Rome Statute of the ICC to be opened for signature and rati¬cation.


Describing the gathering stream of ideas about international criminal law as
the progress of a river enables the use of linked metaphors with some apt
characteristics. Obstructions, for instance the Cold War, temporarily hin-
dered the ¬‚ow, but as time went on, the current was restored. Tributaries,
such as restorative justice, added volume, but sometimes made it harder
to con¬ne the river within traditional banks “ the ˜˜softer™™ law of truth
commissions shares some objectives with traditional trial justice, but it isn™t
part of the old mainstream.
The metaphor helps illustrate but does not explain. For explanation, the
discussion needs to examine the motives and characteristics of human
action, individual and collective. Constructivist, realist, and neoliberal
institutionalist viewpoints help. The paramount challenge is to explain how
nonmaterial objectives without clear advantages for states as sovereign
actors could motivate those states to create an international organization. A
hard-edged national interest of powerful states cannot be shown to have
dominated these developments, nor did weaker states coalesce to counteract
the powerful. States were occasionally important, but what seems to have
propelled the ¬‚ow of international law to its convergence in Rome was a
gathering tide of ideas.
40 Building the International Criminal Court

For constructivists, the evolution of international law is evidence for the
existence of an international society and growth of collective norms that
rede¬ne national interests and lead to creation of new international insti-
tutions. Martha Finnemore and Kathryn Sikkink59 argue that norms emerge
as a consequence of norm entrepreneurs, gather adherents as a consequence
of norm leadership and, if they become generalized, move beyond a tipping
point to become a norm cascade, which leads to the internalization of the
norm as part of normal, expected behavior. International humanitarian law
norms have followed this pattern. By the time the ICC Statute negotiations
commenced, the norms were little in question; however, the range of the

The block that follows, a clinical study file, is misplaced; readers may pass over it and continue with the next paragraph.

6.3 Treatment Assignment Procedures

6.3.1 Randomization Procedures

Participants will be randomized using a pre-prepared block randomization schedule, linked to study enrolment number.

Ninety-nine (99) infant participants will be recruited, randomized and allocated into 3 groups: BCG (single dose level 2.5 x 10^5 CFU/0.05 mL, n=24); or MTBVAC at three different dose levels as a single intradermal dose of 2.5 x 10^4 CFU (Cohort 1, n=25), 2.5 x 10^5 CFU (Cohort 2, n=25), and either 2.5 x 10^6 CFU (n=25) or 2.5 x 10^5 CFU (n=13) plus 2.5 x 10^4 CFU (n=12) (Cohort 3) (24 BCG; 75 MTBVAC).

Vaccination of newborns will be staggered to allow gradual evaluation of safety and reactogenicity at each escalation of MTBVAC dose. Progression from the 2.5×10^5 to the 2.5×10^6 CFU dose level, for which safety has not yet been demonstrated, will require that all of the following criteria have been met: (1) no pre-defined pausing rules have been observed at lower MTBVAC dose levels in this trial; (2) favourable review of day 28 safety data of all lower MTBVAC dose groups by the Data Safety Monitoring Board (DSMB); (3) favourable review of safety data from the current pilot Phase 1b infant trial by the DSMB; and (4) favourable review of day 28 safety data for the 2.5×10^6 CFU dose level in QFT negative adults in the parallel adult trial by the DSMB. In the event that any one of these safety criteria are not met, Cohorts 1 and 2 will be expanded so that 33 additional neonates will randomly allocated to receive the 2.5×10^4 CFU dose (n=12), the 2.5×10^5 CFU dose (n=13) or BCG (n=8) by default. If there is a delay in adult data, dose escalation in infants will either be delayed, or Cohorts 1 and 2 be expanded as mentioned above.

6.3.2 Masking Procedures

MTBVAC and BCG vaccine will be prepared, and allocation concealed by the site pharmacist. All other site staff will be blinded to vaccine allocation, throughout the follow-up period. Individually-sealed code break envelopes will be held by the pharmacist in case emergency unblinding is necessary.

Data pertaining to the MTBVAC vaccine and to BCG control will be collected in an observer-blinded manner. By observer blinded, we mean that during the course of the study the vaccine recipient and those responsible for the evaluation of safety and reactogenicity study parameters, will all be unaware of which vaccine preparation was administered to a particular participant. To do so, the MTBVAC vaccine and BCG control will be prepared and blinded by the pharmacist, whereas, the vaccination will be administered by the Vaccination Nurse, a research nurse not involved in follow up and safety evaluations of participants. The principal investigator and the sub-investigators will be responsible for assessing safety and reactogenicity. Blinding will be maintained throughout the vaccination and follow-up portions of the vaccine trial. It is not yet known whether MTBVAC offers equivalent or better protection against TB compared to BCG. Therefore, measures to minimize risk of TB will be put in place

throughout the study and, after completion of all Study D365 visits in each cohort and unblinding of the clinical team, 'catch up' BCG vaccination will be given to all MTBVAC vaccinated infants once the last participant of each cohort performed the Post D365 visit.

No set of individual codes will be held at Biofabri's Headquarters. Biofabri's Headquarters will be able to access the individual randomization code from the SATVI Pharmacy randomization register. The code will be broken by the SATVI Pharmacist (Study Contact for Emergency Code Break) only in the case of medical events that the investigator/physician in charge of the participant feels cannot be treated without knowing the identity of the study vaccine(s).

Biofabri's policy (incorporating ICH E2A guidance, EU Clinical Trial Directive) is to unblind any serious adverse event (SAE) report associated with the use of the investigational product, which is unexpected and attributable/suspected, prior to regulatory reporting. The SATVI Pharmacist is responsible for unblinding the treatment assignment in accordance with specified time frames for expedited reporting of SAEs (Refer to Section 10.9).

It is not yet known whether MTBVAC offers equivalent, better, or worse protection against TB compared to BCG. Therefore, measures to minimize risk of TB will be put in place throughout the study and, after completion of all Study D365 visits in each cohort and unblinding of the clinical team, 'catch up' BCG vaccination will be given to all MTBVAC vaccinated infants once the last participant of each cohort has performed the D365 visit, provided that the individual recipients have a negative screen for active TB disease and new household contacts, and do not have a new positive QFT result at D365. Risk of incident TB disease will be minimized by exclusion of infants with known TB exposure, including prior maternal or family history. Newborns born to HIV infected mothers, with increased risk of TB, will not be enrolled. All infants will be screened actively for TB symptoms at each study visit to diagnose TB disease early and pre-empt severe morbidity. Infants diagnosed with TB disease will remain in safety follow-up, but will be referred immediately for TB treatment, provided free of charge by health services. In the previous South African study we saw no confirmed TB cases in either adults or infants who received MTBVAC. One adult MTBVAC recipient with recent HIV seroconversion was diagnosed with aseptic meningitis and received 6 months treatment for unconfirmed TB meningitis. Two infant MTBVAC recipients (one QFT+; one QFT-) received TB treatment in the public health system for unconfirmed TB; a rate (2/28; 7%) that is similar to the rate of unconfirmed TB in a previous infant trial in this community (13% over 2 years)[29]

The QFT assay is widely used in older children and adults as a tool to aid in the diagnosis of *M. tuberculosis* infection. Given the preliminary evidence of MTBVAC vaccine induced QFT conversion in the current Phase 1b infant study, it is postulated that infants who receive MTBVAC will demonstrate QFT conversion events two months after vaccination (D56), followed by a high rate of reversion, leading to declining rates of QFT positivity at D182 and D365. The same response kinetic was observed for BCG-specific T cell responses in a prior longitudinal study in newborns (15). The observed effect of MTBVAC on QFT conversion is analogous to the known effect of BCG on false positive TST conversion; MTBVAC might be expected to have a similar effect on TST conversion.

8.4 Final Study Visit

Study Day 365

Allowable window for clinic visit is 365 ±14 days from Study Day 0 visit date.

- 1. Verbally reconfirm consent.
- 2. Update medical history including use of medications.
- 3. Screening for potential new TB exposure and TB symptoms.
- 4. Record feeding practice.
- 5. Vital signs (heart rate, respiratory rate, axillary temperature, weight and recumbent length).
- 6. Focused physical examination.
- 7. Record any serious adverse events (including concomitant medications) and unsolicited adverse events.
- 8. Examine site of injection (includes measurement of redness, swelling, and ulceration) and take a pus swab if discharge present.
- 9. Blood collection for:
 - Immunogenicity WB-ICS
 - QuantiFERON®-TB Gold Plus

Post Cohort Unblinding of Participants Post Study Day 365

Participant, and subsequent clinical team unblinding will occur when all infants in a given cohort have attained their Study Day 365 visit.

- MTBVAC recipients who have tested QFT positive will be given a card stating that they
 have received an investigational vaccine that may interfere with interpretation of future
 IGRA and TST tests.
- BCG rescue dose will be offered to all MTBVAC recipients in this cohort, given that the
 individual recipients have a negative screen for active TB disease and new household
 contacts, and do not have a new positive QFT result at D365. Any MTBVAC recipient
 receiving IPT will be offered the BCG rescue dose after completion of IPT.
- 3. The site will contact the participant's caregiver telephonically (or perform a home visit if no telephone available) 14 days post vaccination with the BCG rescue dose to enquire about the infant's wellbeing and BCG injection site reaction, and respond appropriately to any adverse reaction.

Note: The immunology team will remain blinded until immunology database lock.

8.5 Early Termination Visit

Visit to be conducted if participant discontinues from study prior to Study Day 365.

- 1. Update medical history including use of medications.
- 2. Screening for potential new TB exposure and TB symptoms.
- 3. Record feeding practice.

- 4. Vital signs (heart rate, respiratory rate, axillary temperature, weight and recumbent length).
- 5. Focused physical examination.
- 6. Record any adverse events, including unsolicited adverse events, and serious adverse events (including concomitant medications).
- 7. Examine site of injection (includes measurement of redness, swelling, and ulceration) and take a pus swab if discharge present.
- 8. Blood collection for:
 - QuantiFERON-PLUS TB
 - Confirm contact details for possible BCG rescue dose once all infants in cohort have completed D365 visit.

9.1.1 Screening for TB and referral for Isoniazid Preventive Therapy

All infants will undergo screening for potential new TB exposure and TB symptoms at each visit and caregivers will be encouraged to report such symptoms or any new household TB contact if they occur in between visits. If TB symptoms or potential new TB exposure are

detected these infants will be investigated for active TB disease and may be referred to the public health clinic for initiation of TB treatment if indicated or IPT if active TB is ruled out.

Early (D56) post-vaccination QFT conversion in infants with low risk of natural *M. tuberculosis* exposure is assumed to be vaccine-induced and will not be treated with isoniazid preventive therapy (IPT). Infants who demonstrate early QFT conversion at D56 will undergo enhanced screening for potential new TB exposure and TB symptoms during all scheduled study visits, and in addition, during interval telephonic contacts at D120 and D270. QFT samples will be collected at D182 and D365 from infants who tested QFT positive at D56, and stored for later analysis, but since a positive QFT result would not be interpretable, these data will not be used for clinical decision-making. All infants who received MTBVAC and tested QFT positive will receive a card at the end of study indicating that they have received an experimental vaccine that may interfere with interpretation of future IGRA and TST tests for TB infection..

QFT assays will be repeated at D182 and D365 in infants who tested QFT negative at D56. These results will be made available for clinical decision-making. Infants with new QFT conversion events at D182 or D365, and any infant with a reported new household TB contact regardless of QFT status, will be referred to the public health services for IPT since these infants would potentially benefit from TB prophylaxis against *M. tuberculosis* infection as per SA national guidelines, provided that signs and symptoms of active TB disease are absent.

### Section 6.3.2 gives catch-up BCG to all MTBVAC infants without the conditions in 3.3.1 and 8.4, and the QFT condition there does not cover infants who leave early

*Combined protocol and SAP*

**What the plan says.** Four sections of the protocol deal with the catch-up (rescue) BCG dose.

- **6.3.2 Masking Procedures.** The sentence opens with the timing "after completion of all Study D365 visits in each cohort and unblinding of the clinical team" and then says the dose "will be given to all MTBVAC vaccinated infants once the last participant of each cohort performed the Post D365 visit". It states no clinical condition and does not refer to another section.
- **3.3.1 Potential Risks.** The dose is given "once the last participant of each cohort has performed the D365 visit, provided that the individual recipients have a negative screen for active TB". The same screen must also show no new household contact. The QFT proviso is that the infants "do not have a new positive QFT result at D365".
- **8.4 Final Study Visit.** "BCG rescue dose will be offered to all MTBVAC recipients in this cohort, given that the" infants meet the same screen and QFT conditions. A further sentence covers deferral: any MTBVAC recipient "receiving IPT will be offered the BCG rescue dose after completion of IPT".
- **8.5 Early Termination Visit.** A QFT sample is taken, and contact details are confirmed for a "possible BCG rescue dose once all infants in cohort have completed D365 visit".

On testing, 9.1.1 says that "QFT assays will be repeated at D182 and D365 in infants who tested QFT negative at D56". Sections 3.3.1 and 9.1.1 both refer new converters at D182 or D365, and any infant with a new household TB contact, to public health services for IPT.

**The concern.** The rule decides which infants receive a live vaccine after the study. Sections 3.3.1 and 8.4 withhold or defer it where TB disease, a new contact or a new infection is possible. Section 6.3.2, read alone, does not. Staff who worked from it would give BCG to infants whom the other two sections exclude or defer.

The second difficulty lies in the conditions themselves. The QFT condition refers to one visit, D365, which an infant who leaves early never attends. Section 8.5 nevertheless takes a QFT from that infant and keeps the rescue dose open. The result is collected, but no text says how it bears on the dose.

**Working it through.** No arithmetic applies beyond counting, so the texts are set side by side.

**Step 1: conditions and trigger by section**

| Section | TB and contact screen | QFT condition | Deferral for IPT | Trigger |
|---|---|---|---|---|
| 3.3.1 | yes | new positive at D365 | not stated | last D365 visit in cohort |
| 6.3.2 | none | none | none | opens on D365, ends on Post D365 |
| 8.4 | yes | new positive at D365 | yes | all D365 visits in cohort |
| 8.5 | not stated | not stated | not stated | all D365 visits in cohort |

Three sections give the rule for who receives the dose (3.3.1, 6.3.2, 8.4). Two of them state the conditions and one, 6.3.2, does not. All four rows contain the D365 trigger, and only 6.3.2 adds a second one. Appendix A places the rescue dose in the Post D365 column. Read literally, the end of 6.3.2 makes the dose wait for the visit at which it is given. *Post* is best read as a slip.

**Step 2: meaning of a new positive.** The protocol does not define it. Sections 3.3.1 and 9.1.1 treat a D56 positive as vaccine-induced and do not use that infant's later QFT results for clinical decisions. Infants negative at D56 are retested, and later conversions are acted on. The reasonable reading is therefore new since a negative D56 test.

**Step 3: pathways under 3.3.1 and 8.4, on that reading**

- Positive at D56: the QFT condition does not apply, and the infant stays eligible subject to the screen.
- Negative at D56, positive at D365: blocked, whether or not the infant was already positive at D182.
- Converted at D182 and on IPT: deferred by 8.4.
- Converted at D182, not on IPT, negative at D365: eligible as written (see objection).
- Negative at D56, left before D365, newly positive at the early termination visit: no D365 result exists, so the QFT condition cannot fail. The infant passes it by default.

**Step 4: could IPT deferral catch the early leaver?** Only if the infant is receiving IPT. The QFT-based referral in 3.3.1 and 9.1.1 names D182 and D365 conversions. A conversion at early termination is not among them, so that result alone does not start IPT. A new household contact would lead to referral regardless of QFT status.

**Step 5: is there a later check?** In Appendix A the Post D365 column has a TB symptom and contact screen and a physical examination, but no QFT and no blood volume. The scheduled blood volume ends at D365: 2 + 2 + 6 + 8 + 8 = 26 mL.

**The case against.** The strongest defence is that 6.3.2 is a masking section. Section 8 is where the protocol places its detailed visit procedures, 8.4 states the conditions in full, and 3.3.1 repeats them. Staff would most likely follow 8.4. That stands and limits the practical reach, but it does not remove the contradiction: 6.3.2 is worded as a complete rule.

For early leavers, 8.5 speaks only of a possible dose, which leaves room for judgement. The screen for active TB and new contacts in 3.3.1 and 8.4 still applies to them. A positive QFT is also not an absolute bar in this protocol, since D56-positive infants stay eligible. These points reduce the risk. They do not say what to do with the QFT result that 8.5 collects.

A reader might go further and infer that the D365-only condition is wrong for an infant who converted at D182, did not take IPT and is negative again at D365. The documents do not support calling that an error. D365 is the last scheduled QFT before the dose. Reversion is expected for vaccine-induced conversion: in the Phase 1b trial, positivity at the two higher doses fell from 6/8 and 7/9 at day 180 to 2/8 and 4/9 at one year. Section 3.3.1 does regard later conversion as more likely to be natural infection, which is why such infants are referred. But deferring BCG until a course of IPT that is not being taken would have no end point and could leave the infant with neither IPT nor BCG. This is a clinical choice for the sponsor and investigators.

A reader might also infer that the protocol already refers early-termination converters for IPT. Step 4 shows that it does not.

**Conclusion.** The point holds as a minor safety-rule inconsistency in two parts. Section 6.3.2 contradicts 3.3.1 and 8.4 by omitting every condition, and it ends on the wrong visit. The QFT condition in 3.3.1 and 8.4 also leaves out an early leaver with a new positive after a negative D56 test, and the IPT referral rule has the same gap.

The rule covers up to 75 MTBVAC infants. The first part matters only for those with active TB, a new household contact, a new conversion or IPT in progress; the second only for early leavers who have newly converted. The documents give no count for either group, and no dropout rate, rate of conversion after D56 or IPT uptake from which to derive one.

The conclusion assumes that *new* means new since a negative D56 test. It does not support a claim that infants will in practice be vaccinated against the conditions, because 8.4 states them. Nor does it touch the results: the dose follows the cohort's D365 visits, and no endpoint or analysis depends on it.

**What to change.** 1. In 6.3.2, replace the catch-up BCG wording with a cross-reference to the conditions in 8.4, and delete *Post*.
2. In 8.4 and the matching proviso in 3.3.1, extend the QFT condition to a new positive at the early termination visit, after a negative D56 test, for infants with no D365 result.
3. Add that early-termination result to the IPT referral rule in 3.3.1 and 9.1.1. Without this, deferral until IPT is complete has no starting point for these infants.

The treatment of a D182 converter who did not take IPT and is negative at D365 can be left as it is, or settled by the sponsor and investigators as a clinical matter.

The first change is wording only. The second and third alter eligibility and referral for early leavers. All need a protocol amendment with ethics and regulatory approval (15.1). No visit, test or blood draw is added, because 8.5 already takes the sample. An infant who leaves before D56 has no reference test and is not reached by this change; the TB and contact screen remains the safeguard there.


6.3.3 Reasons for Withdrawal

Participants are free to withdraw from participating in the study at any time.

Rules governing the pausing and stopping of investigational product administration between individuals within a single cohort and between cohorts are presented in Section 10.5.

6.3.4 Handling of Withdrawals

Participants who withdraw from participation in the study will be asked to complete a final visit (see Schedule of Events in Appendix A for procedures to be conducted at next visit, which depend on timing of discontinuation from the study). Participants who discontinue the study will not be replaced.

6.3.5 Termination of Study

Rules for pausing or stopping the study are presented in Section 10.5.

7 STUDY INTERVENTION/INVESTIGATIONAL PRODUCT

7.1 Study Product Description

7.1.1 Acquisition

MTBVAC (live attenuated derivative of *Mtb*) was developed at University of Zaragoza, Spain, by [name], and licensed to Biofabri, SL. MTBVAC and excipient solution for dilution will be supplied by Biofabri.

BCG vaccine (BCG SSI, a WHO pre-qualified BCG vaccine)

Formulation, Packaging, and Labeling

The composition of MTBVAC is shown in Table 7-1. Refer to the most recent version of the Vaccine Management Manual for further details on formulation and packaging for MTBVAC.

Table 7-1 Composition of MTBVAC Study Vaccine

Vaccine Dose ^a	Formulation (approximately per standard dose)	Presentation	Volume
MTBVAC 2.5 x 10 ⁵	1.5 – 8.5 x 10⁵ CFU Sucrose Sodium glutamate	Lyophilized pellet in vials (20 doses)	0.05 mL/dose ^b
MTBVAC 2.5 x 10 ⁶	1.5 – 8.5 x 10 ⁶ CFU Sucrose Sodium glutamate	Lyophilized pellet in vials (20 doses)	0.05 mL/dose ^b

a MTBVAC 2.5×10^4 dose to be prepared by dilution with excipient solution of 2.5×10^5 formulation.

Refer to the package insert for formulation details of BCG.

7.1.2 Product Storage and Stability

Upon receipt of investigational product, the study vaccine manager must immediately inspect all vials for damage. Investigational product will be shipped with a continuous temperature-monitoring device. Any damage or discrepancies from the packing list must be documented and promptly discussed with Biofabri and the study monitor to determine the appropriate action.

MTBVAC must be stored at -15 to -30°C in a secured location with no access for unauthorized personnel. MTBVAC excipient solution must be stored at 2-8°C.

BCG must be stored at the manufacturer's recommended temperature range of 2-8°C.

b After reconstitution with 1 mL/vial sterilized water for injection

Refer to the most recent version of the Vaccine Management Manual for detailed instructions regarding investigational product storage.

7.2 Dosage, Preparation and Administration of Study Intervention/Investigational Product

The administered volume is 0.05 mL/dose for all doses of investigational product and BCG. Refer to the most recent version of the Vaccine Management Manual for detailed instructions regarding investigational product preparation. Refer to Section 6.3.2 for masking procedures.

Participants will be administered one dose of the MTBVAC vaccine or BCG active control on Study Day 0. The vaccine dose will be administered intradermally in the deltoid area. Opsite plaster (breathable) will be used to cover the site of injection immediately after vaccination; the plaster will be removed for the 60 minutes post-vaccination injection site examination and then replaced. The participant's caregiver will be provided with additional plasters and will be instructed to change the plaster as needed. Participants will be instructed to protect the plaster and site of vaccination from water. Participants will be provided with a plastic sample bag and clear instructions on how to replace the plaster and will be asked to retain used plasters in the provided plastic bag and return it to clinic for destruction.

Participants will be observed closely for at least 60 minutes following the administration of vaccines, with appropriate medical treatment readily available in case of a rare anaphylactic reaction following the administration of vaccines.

rules and the mechanism for implementing them remained highly contro-

Realists generally view international law as an emanation of power, moti-
vated by the quest for relative gain, not by altruism or social consciousness.
A powerful state will push others to abide by laws that are to the advantage
of the hegemon and will ignore or oppose laws™ application to themselves;
therefore, law has no compelling quality and is simply a tool of politics and
power. Weak states will coalesce around laws designed to constrain the
powerful, but will throw them over should circumstances change.
The American structural realist school, exempli¬ed by Kenneth Waltz,60
argues that states are part of a system, but a system is not a society. States
are utility maximizers acting in an anarchic structure and thus will accede
only to arrangements from which they bene¬t in relative terms. They will be
willing at any moment to defect from a collective that no longer serves their
purposes. International law will have no compelling quality.
British realism is more moderate. International relations theorist Hedley
Bull, for example, argues there are three basic values all societies endorse “
freedom from violence, the dependability of contract, and stability of prop-
erty. Since all humans accept these norms, a form of human society “ that is,
a communal consciousness “ exists, beyond mere mechanical interaction.61

Finnemore and Sikkink, ˜˜International Norms and Political Change™™ (1998).
Waltz, Man, the State, and War: A Theoretical Analysis (1959); Waltz, Theory of
International Politics (1979).